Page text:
published on November 16, 2018 - 8:30 AM
Written by The Business Journal Staff
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Director of the Gazarian Real Estate Center

Associate professor of real estate for the Craig School of Business at Fresno State

Education: Ph.D. in applied economics, masters of sciences degree in economics, Auburn University, Alabama; Bachelor of science degree in economics, International University of the Americas, Costa Rica

Age: 42

Family: Married to Maria Paula from Bogota, Colombia. No children, one dog – a 6-year-old golden retriever named “Yaco.”

Tell us about the Gazarian Real Estate Center and its services.

The Gazarian Real Estate Center is dedicated to providing a bridge between academia and the real estate industry. We have a three-pronged mission – education, community development, outreach and research. In education, we are in charge of the real estate curriculum for business degrees with real estate options in the Craig School of Business. We also teach the classes and provide guidance and advise students.

On the community development side, we invite speakers and host events for the local real estate community, particularly in providing information and knowledge that enhances professionalism, ethics and business opportunities. Further, we conduct local market research and academic research.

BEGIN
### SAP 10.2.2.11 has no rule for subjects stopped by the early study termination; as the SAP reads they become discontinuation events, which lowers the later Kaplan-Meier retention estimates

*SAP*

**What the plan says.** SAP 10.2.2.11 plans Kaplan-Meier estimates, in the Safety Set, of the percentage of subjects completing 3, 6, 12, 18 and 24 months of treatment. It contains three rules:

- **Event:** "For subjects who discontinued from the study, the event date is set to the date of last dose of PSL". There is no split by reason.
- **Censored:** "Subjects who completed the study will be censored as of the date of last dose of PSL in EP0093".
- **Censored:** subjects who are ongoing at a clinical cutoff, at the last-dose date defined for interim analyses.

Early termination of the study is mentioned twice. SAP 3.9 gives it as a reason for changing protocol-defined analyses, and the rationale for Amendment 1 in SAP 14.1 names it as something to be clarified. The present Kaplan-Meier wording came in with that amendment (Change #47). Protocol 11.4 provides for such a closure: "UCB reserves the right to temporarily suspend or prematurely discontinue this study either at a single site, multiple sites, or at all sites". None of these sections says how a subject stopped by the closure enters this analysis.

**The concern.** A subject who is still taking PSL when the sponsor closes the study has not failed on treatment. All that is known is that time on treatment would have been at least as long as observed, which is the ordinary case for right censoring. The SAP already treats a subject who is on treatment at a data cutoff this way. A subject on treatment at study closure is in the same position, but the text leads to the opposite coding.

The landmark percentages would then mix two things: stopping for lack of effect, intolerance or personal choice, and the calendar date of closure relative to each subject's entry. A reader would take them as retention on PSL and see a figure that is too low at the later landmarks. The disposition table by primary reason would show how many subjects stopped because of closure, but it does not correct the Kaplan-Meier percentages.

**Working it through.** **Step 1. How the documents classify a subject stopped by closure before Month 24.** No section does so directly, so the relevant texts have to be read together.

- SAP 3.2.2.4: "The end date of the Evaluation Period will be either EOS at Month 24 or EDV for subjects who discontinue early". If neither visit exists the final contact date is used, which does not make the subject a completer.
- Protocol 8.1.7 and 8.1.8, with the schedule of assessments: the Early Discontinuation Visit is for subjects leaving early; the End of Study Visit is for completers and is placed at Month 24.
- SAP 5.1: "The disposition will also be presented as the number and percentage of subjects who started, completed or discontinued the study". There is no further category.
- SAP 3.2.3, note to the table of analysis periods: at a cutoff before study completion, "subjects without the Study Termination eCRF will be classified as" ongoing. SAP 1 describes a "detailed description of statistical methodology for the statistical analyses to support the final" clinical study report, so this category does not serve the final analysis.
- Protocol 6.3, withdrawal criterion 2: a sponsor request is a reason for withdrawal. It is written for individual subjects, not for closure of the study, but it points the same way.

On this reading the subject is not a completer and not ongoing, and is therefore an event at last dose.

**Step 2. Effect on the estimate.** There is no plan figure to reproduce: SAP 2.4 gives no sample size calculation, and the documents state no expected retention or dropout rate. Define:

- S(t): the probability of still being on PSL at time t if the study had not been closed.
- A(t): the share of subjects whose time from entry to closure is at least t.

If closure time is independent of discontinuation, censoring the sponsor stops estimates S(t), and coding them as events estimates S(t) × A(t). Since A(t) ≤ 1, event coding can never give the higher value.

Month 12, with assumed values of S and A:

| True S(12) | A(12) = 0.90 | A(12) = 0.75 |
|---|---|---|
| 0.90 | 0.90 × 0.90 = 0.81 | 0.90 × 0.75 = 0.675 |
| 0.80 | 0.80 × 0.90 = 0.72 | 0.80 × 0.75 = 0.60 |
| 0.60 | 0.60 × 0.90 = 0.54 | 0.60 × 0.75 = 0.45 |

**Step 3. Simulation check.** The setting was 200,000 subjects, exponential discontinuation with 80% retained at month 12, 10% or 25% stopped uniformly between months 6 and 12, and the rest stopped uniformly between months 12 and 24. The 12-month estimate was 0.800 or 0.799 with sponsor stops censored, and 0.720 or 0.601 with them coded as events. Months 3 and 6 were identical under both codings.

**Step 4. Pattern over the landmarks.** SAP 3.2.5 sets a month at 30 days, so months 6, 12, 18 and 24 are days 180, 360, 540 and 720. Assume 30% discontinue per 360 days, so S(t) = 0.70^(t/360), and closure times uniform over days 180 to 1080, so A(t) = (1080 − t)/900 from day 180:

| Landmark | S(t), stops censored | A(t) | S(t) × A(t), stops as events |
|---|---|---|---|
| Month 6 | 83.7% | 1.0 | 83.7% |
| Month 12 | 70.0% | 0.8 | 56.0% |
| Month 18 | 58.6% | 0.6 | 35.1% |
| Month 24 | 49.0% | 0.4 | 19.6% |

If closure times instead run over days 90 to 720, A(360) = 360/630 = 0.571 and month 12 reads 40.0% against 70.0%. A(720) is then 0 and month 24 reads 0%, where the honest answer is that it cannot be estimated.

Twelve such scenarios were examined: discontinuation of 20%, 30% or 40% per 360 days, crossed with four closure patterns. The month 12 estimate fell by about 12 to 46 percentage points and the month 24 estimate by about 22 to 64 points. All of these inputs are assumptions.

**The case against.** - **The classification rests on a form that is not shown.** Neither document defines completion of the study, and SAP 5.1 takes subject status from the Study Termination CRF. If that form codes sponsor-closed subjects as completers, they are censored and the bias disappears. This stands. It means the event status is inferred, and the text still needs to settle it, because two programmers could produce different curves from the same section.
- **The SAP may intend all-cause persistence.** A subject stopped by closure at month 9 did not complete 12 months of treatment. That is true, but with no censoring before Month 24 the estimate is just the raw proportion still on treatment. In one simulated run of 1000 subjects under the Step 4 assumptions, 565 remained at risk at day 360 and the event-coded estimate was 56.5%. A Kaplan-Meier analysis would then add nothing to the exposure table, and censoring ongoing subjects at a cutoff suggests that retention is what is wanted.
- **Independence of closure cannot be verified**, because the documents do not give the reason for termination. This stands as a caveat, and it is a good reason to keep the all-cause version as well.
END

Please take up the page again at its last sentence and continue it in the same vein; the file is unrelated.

How and why was the center started?

The center was created through a generous donation by Arnold and Dianne Gazarian about 12 years ago, primarily to enhance ethical and professional practices in the real estate industry.

What is your role in the Center?

My primary role is to provide leadership and direction. Most commonly, I spend a big part of my day communicating with people in the local real estate community, whether to seek opportunities for partnerships, event sponsorship or simply securing a future guest speaker. 

Besides my director responsibilities, I also teach two real estate courses per semester, so I spend most of my day preparing for classes and attending to my students’ academic needs. I currently am in a tenure-track position at Fresno State, which involves teaching, research and service responsibilities.

With respect to research, I try to spend some time every week pushing forward my current research agenda – real estate-related research projects intended for publication in a peer-reviewed journal.

What is your history with the center, and how did you reach your current position?

A native of Argentina, I also have lived in Nicaragua, Costa Rica, Peru and eventually earned my Ph.D. at a U.S. university.

I became the center’s director in August 2017, after coming here from a small university in Columbus, Georgia, where I worked as an economics professor and director of graduate business programs. I have been doing research in real estate since my doctoral dissertation in 2006, but that was the extent of my involvement with the industry. Becoming director of the Gazarian Real Estate Center gave me the chance to merge and pursue three professional goals: Teaching real estate courses and being involved with students interested in the field, having an administrative role directly related to real estate and doing related research.